Solid Snake has jumped genres for the first time in his illustrious career with Metal Gear Acid, a strategy game that's arriving just in time for the launch of the new PlayStation Portable. Acid supplants the familiar stealth action gameplay of the Metal Gear series with...tactical card-battling? Yes, strange as it may sound, Acid's satisfying turn-based strategy is a great fit for the series' trademark high presentation values and quirky narrative style. It's not an easy game to get into, and if you're just looking for a portable stealth action Metal Gear, you'll need to keep waiting. But once you get a handle on the core mechanics, you'll find in Acid a rewarding game of strategic stealth combat coupled with a quirky, intriguing storyline and some neat points of nostalgia for the longtime Metal Gear fan.
The game seems to take place outside of the main Metal Gear timeline, since almost all of the characters are new. Poor old Snake is never able to get any rest--he's once again called out of retirement to handle yet another sticky situation, this time by a commander named Roger. Mercenaries have overtaken a corporate-sponsored research facility on the African Lobito Island, demanding that a secret military project called Pythagoras be handed over to them. Their bargaining chip is a hijacked airliner currently circling the skies, which happens to contain a senator who's a front-runner in the upcoming American presidential elections. By the way, this plane has been hijacked by a couple of murderous talking dolls. What the hell is going on here? Snake is sent to infiltrate the Lobito complex to find out. With the help of Roger and a child psychic named Alice, he's tasked with recovering Pythagoras and defeating the mercenary group. In true Metal Gear fashion, this is only the beginning of the tale. The storyline wends its way all over the place throughout the game, pitting multiple factions against each other and introducing new characters at a rapid clip. Some of the players in the story may not be what they seem...even Snake himself. Metal Gear Acid tells its story with still artwork and text, rather than employing the same sort of over-the-top cutscenes and voice that helped make the series famous.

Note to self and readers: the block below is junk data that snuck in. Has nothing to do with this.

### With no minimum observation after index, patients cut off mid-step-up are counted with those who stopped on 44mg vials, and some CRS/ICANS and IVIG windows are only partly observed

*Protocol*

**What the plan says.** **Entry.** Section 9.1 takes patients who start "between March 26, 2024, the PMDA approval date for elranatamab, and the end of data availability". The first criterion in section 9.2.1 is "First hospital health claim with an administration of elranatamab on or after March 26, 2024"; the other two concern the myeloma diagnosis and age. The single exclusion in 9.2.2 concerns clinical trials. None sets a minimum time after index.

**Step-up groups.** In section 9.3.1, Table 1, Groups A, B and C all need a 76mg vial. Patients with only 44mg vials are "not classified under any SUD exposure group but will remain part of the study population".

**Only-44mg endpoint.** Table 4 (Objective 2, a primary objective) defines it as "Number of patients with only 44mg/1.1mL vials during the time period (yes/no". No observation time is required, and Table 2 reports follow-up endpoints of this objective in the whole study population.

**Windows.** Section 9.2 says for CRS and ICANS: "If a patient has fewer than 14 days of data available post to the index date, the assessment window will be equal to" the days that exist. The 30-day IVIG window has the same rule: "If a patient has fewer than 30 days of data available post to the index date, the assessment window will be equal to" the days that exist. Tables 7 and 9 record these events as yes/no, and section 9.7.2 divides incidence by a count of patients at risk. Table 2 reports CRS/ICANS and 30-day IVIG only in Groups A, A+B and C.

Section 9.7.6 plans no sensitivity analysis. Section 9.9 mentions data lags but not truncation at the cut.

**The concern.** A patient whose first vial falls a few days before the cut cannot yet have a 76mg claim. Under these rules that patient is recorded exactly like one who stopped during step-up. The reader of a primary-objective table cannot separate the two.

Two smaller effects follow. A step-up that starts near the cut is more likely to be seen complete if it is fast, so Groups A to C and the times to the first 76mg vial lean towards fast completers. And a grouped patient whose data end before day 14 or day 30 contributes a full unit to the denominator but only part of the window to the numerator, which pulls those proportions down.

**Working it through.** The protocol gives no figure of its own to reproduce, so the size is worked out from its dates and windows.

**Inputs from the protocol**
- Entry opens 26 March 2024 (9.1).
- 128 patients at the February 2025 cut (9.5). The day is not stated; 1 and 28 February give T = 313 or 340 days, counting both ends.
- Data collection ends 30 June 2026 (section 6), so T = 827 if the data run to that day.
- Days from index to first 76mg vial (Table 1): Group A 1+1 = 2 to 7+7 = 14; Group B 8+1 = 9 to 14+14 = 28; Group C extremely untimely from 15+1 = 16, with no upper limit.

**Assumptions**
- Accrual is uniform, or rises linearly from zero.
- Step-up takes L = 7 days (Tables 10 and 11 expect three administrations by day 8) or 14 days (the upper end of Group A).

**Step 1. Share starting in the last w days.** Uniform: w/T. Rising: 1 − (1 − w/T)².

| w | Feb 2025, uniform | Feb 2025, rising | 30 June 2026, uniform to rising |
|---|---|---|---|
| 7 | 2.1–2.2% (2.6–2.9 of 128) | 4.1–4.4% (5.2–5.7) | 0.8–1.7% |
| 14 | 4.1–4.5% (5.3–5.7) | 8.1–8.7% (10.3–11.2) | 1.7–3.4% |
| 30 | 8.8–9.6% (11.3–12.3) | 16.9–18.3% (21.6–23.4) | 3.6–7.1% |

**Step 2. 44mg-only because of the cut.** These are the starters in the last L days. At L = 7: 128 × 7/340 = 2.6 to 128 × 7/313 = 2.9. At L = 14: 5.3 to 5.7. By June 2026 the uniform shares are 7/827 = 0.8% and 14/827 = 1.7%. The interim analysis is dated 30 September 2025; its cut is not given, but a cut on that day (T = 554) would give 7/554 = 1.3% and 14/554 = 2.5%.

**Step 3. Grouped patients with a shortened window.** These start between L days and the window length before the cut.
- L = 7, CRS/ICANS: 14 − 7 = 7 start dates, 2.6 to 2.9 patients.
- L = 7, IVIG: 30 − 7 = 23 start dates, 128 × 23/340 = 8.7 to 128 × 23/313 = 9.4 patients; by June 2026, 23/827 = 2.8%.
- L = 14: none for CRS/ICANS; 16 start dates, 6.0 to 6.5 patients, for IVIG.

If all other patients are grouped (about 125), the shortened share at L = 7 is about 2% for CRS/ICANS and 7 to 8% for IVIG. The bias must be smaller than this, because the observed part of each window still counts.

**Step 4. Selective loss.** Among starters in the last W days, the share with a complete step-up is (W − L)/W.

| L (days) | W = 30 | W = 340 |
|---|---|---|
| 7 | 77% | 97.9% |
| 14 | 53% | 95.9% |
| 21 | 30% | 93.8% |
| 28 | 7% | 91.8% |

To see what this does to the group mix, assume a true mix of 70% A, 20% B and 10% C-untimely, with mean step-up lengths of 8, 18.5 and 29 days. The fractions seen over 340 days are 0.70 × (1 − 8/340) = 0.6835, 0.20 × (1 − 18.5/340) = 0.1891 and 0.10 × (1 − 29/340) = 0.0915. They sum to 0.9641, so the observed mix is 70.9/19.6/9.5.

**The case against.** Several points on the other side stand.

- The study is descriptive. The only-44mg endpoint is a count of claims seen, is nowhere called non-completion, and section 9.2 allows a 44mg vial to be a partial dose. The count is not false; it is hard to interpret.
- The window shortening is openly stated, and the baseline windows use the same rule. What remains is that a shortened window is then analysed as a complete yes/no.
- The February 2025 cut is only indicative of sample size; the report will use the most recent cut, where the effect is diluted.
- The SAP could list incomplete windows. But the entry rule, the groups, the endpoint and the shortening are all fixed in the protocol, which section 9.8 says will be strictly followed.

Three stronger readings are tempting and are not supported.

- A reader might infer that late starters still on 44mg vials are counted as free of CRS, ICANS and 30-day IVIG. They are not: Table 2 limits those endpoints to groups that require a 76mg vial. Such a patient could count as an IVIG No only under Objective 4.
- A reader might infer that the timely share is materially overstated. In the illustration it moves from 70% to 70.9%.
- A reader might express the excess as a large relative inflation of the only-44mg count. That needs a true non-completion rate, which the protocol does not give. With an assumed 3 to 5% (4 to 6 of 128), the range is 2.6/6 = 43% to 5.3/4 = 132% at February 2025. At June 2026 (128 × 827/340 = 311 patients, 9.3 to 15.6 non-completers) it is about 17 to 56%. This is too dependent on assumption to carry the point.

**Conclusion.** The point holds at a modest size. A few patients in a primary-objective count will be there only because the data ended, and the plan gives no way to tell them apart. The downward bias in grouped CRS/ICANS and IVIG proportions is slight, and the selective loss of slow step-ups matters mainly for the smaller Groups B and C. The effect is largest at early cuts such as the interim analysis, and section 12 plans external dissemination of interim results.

At first glance, Acid looks a lot like your typical Metal Gear. You view the action from the familiar top-down perspective, and the levels are set in dimly lit military camps and greenish industrial complexes similar to those in past games. But you can't spend more than 30 seconds with Acid before you realize this is a radically different game. Missions proceed in turn-based fashion, with each level laid out in an invisible grid that you'll navigate one square at a time, killing or sneaking past the enemies that stand between you and your objective. The focus of every Metal Gear game is stealth, and despite its turn-based structure, that focus remains in Acid. This makes tactical planning highly important, as you'll need to map out your strategy in advance to either take out foes or get around them without being caught. Raising the alert doesn't always spell immediate disaster (though sometimes it does), but it will always make your life more difficult.